Razor blade wildflowers
Wrapped around my head
In sanguine spread
Have bled the sordid truth
That has gone unsaid
Eloquence is dead
These blackened limestone stairs
Have reminded me
Of the Kiss of Brancusi
I saw the dullest red
Drip down my head
Eloquence is dead
- Mysteriousness: Outer Space (2003-03 Rough Mix) [6:26]
- Voder (2003-03 Rough Mix) [5:19]
- Wily’s Castle (2003-04-26 Rough Mix) [4:29]
- Mysteriousness: Outer Space (2003-04-26 Rough Mix) [6:26]
- Voder (2003-04-26 Rough Mix) [5:21]
- Eloquence Is Dead (2003-04-26 Rough Mix) [13:03]
- Wily’s Castle (2003-06-21 Rough Mix) [4:29]
- Mysteriousness: Outer Space (2003-06-21 Rough Mix) [6:15]
- Voder (2003-06-21 Rough Mix) [5:09]
- Wily’s Castle [4:30]
- Mysteriousness: Outer Space [6:14]
- Voder [5:07]
- Eloquence Is Dead [12:51]
- Wily’s Castle [4:29]
- Mysteriousness: Outer Space [6:12]
- Voder [5:07]
- Eloquence Is Dead [12:49] (lyrics)
Buy The CD:
Review of In The Year 20XX, originally published on leftoffthedial.com. Written by Alex Baia.
Every once in a while, LOTD sends me an album that comes seemingly from out of nowhere by a band that is both weird and wonderful. Well, todays my lucky day, because Chromelodeon is the newest weird and wonderful band that you and I have never heard of until just now.
They self-describe as an 8-piece epic rock group fromPhiladelphia. Theyre epic alright; a mixture of, among other things, King Crimson, Pink Floyd, Mr. Bungle, and old-school Nintendo music. I make those comparisons only as attempts at reference points. Chromelodeon actually sounds nothing like any of those bands individually. Rather, their album sounds like the soundtrack to an epic battle of superheroes and robots. It exudes triumph and sadness, exhilaration and defeat. It is lyrical and romantic without ever using words. The album name, In the Year 20XX, seems to stand for anything and everything futuristic. A story is being told here, but which one?
The epic feel of the album is accomplished not merely through a diverse range of instruments but also through a diverse usage of the instruments. Staccato drum marches, shimmering guitar atmospherics, and walls of radiant synths create a feeling that ranges from melodic and dreamy to pounding and jagged. The synths mimic violins, accordions, droning machines, and the wails of ghostly robots.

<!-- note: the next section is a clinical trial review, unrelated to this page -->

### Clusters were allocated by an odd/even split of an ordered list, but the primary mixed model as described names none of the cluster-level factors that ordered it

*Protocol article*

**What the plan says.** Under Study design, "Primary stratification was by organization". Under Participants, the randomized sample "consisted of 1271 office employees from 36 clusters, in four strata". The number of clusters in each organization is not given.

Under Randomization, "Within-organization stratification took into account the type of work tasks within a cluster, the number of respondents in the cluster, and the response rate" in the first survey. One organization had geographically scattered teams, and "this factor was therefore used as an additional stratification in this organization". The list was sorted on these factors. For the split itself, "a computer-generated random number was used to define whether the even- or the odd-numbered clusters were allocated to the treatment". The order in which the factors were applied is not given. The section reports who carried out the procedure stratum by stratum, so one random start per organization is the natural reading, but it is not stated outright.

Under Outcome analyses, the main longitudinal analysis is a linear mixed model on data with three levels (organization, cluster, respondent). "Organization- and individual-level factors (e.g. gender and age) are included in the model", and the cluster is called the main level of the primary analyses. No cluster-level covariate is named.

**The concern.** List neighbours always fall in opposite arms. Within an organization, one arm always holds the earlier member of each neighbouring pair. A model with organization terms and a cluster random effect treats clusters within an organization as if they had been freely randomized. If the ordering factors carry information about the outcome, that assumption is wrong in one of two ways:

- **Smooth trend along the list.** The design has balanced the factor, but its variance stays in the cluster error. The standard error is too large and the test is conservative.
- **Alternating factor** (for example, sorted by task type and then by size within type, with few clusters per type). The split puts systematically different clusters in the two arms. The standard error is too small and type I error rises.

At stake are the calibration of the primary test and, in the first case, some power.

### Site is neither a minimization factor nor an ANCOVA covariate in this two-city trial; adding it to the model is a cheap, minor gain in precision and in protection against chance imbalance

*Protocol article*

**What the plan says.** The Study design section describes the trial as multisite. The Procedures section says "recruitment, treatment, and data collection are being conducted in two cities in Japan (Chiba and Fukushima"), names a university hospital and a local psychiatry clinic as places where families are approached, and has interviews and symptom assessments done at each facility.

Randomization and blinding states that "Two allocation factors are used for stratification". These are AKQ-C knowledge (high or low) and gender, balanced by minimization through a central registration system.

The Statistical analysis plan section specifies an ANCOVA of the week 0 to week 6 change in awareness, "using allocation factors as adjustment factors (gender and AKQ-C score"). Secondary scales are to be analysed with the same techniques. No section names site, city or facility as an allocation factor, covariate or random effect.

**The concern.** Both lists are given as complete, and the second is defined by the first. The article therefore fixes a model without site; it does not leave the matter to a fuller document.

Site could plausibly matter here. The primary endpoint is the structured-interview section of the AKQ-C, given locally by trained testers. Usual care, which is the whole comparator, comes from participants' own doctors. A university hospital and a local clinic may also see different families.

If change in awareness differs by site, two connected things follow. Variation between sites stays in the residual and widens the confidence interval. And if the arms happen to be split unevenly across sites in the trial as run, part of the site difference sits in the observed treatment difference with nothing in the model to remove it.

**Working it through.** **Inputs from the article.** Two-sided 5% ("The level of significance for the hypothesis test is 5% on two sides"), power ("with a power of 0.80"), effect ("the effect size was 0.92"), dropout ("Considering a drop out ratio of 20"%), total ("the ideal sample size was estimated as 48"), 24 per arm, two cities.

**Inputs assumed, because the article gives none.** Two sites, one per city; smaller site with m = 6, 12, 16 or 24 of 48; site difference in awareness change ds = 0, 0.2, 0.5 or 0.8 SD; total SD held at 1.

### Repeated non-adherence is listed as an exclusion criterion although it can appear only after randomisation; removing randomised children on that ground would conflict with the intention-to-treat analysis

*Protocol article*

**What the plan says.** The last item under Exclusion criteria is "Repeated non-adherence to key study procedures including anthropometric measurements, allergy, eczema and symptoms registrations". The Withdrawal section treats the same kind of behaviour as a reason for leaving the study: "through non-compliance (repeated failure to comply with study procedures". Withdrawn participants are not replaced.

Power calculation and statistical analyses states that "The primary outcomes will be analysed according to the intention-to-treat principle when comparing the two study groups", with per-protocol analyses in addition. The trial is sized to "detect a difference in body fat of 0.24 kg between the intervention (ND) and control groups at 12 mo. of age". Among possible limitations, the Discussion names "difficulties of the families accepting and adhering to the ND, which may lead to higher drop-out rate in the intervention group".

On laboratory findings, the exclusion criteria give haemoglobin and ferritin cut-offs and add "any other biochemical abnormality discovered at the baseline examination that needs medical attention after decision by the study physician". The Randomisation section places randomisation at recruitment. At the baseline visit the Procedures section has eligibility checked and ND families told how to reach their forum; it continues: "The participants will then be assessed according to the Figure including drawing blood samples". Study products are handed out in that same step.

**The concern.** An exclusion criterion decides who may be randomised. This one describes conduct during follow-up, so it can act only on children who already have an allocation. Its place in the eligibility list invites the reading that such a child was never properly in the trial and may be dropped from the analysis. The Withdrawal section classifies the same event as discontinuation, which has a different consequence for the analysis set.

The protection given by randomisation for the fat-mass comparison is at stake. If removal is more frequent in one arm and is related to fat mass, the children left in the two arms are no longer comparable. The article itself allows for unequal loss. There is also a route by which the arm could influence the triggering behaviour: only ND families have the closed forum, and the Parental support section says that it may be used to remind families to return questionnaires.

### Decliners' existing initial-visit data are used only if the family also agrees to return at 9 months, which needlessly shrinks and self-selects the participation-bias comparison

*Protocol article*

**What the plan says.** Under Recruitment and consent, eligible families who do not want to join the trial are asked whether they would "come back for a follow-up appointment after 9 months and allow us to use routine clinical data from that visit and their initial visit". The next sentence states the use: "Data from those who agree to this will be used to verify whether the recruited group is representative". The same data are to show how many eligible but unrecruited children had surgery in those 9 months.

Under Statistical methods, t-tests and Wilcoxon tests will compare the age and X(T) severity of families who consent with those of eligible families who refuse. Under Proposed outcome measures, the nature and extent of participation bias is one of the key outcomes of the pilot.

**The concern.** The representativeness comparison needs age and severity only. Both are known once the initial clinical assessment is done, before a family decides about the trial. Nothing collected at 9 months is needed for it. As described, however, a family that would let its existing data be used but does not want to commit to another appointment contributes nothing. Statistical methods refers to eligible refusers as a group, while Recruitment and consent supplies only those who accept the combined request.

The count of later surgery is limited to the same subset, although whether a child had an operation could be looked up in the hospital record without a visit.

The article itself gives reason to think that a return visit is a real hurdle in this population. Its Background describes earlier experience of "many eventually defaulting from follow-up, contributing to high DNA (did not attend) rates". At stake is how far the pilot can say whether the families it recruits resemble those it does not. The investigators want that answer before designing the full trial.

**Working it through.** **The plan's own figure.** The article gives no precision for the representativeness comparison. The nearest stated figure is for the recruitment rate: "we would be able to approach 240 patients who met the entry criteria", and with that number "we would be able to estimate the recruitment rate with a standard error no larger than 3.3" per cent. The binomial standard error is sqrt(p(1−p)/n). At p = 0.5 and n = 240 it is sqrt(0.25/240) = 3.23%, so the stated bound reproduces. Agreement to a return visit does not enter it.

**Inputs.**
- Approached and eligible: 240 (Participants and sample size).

The album clocks in at just less than 30 minutes. I could talk about the individual tracks, but that doesnt seem necessary, and it might even be counterproductive. The album feels like a continuous composition. It may not have been a concept album by intention, but even so, the execution tells a story. Melodic and rhythmic themes from the beginning of the album are revisited near the end. Instrumentally, the members of Chromelodeon are talented and able. Despite the fine individual performances, there is no showing off here. The instruments sound unified; everything contributes to the whole.
In the Year 20XX is an album that, whether they like or not, will make all listeners grin and take note. Not everyone likes theatrical, instrumental rock music. For those that do, this album is golden. Few bands are unique. Chromelodeon is one of the few.
Originally published on www.abinka.org in November 2003. Written by Megan Curran.
Notes From the Underground
Or how I learned to stop worrying and love the keytar.
In keeping with the keyboard theme, the Chromelodeon CD blew my mind. Chromelodeon is one of the quintessential bands of the rising subgenre of Nintendocore. Sixteen-bit melodies are fleshed out into an eight-member band that is really doing something different in the local scene. I will definitely be checking these guys out live soon. I also suggest hitting up Scooters on November 28, where Ryan from Chromelodeon will be spinning 80s and other electropop while the indie kids skate in circles. Sounds super fun.